All over the country, small infant and junior schools are joining forces. In moves planned partly to ease budgetary restrictions, partly to raise standards, local authorities are pushing ahead with mergers, convinced by research that economies of scale and consistency of education can be achieved by administrative renewal. Not everyone agrees.
On June 12 the London borough of Tower Hamlets decided not to go ahead with its planned amalgamation of infant and junior schools. In the face of opposition from parents, teachers and governing bodies, who felt the plan was hasty and ill-conceived, councillors backed down and shelved their proposals.
Earlier this year, council officers had considered research suggesting that amalgamation confers the benefits of continuity in teaching and learning styles, wider coverage of the national curriculum, consistency in school policies, the sharing of space and resour-ces, and the management of only one budget. Making the school more parent-friendly was also a consider-ation, one that seems to have backfired, since anxious parents were a major force in getting the proposals thrown out. Parents, it seems, prefer what they know.
Opponents claimed the plan would save no more than Pounds 280,000 out of a combined budget of Pounds 9.9 million for the eight schools in question and would cause unnecessary upheaval. They pointed to neighbouring Newham and Hackney, both boroughs with a policy of amalgamation, which have now fallen below Tower Hamlets to the bottom of the infant league tables. Lewisham and Wandsworth, south London boroughs which are going ahead with mergers, are tackling only smaller schools, having decided that three-form-entry primaries are too big. Not only do opponents of merger decry the supposed educational benefits, they also voice anxiety about the consultation process. For the governing body of Blue Gate Fields Infant and Junior Schools in Tower Hamlets, the process has caused "turmoil" in the local community. Destroyed by fire in 1992 and rebuilt as two schools specifically to raise attainment, its staff were concerned that the gains of the past few years would be lost. So what are the arguments for and against merging?
For Mara Chrystie, head of Hermitage School in Tower Hamlets, the issue is size. Her school is a 3-11 primary, but it has only one-form entry. "It is better to know all the children by name," she says. "Knowing the children, knowing their families, that's a big advantage." Her school has 245 children, which prompted a visiting French infant teacher to exclaim, "This is a big school. In France we would have no more than 100 of this age." In England, however, small schools are seen as expensive to run, with no economies of scale. Fewer teachers means, too, less chance of delivering a broad curriculum.
Jane Wakefield, an experienced supply teacher in east London, sees these curriculum issues as less important than the calm and order which is often achieved in a small infant school, where "an ethos of caring" can offset the often stressful experiences of children's lives. So beneficial can these small schools be, Ms Wakefield believes, in giving support and individual attention to young children, that it would be wrong and wasteful to amalgamate them for the sake of a possibly illusory educational gain such as continuity. Does continuity depend on children staying in the same building?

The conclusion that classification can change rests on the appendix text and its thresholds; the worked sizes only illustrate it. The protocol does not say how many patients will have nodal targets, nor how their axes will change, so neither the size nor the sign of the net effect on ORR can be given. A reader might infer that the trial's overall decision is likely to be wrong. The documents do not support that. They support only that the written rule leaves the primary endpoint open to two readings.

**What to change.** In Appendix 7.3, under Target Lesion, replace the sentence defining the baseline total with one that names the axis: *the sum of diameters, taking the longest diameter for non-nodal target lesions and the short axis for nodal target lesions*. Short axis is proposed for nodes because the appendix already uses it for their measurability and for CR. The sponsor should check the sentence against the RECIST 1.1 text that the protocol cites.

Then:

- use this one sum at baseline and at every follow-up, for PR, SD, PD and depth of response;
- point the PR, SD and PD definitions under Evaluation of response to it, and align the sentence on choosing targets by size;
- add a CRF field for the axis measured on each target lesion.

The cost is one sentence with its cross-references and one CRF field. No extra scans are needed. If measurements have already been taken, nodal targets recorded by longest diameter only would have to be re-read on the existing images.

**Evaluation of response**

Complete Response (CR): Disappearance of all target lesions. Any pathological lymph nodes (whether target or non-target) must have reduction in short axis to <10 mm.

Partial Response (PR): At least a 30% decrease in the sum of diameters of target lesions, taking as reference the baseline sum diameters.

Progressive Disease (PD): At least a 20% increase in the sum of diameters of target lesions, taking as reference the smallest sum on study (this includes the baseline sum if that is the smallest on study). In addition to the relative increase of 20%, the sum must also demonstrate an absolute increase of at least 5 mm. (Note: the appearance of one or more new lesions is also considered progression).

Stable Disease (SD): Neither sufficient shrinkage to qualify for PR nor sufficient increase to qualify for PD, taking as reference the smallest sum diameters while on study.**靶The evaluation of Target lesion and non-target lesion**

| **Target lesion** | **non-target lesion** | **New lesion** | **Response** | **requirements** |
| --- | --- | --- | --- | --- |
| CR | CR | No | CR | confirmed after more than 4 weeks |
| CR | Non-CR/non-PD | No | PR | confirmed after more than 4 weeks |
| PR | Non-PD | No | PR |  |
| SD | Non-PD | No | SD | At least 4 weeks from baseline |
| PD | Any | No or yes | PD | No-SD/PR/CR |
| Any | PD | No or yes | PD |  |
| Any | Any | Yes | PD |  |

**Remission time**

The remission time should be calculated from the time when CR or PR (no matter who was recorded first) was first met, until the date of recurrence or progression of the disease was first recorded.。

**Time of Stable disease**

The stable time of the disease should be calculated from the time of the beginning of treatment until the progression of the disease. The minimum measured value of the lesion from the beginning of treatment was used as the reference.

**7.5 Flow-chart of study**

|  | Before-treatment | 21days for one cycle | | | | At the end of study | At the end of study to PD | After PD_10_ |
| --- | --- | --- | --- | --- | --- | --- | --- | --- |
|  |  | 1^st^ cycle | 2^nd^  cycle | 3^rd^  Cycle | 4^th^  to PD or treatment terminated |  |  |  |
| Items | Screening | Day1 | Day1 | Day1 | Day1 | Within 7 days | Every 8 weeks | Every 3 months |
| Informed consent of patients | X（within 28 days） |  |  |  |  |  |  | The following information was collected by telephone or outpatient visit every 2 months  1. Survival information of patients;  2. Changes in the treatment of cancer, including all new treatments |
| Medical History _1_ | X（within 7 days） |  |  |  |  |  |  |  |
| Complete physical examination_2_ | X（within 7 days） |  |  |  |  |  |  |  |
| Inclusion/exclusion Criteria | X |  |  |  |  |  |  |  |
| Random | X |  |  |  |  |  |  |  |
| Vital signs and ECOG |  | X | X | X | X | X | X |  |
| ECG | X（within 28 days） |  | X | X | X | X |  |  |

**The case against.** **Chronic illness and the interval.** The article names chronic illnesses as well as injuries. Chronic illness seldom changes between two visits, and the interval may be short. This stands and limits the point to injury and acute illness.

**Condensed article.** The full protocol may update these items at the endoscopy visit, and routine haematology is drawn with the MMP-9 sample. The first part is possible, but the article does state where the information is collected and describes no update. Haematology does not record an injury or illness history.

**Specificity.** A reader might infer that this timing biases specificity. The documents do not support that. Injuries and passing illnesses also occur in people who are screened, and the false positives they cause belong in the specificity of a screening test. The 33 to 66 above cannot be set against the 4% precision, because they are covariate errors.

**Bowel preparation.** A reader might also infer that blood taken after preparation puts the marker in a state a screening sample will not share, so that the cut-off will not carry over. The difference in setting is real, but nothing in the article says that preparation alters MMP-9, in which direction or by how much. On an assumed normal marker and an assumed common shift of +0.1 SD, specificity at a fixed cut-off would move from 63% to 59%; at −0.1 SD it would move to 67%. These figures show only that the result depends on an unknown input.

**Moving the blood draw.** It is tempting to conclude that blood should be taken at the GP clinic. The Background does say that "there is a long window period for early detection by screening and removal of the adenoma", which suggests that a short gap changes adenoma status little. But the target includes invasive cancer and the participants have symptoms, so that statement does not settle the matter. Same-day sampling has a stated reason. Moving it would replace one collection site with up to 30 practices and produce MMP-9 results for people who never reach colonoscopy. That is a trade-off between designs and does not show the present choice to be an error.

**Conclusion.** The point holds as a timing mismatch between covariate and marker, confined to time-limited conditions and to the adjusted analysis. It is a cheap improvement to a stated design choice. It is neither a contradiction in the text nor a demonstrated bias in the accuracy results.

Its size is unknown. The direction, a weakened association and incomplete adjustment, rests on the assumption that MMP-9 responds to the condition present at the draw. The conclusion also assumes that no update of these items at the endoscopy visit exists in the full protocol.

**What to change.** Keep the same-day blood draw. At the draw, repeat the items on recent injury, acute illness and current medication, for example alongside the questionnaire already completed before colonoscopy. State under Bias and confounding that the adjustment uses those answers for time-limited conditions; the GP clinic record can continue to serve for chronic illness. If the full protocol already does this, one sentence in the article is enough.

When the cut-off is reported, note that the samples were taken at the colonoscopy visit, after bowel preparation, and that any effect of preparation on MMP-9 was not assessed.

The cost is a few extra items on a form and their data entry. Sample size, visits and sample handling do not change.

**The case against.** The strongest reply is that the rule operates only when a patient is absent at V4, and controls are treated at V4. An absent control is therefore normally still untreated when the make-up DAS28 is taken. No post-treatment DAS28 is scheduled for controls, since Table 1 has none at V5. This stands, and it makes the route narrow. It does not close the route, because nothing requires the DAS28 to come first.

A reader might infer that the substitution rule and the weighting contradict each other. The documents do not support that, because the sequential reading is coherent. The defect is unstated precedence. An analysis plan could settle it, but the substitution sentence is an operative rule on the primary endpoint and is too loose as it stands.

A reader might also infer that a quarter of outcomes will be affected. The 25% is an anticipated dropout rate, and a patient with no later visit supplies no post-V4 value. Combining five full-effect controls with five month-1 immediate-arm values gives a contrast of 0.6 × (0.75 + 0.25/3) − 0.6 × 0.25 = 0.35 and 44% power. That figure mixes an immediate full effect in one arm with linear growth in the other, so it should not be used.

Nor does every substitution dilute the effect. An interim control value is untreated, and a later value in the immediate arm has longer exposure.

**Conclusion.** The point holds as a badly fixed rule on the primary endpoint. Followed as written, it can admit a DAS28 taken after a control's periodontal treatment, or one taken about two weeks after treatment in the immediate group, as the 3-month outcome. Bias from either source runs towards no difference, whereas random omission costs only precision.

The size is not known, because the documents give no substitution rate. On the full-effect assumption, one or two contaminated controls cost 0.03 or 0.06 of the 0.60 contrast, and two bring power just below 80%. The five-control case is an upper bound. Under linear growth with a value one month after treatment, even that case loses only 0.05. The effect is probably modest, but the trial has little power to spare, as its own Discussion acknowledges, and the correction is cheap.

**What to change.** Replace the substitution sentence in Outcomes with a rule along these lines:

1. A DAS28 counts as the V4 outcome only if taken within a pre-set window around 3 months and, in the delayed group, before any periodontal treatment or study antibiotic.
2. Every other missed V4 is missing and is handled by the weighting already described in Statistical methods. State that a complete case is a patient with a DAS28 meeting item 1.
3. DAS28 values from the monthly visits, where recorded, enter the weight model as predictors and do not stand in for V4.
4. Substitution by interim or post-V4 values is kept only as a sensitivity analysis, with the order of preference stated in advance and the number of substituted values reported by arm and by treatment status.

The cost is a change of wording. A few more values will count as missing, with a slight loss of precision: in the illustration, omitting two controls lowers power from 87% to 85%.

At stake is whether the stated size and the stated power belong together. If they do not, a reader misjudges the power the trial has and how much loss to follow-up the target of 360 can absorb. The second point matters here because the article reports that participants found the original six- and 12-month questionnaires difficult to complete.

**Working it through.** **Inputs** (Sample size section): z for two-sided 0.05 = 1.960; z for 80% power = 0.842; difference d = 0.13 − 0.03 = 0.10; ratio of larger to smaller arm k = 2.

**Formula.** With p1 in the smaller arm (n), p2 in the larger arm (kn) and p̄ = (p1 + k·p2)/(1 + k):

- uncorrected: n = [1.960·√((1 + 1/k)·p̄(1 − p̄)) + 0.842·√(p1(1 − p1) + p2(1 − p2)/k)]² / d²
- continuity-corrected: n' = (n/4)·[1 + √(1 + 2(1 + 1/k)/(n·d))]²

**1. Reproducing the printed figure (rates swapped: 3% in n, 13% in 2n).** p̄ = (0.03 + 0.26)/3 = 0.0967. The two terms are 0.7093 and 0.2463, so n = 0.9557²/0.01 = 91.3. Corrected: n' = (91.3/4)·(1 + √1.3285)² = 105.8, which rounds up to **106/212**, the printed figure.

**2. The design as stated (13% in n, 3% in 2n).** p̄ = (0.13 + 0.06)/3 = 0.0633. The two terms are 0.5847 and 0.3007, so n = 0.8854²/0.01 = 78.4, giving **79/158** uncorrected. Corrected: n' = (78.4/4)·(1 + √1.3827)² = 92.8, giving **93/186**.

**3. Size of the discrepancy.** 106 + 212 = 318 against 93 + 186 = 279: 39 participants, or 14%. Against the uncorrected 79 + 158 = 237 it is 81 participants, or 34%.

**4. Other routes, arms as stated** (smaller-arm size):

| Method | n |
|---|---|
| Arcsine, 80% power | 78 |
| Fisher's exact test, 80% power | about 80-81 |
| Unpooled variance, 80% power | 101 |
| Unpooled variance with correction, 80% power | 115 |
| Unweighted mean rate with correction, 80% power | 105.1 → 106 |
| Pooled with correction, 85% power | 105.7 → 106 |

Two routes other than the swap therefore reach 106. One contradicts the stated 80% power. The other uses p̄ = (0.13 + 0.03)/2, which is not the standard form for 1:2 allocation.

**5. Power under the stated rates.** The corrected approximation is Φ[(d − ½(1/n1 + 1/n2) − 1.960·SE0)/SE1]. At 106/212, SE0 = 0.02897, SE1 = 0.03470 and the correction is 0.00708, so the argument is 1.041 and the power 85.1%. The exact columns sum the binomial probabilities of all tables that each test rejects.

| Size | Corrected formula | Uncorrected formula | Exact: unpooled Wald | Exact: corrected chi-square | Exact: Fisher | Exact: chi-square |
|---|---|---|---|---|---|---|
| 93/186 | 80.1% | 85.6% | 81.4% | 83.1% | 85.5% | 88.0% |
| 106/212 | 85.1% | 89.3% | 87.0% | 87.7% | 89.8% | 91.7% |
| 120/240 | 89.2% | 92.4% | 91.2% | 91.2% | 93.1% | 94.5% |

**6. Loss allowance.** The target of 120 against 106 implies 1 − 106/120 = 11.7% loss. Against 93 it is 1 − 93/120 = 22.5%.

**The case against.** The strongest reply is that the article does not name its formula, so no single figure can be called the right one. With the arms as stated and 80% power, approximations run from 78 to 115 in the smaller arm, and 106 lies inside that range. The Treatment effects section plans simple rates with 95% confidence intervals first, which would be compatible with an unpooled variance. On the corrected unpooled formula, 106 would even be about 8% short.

Mrs Chrystie sees big advantages in having the whole age range under one educational roof. "We have Year 6 pupils reading with little ones," she says. "It's mutually beneficial, not just socially but educationally. It's very good for literacy and self-esteem." Critics of merged primary schools often point to the intimidating behaviour of juniors in the infant playground. Mrs Chrystie acknowledges that this can be a problem, one which they address at Hermitage School by running a One O'clock Club, where infants come in and play for the last 30 minutes of their lunch break.
Infant teachers worry not only that playtimes will be difficult but that the pressure of the national curriculum will force play, already squeezed to the margins, out of the infant school repertoire. "Little ones," as Mrs Chrystie observes, "don't have the status in society." None the less, the funding following additional children may be attractive to those trying to balance a primary budget. Infant teachers who wish to remain autonom-ous are voicing fears not just for their jobs and the status of those jobs, but also for their whole educational reason for existence: the unique interweaving of play and learning which characterises the best early childhood education. That need not be lost in a sensitively run primary school, but it might be.
Jim Rose, director of inspections at the Office for Standards in Education and a former primary head, believes that if an amalgamation can extend levels of teaching, give infant and junior teachers experience of their different approaches and offer continuity and progression across the key stages, then it is preferable. Realistically, though, he concedes, there is a risk that infants' concerns get submerged, that infant heads do not get the job of head of the merged school, that infant teachers move down the ladder. And the bigger the merged school, the bigger the risk of this happening.
In Tower Hamlets, although the mergers will not at present go ahead, the issue remains a live one. Says Councillor Michael Keating, chair of the education committee, "We remain committed to the principle of all-through schools and hope that in time we will persuade everyone that amalgamation will help us all achieve the shared aim of raising our children's achievement and expectations. "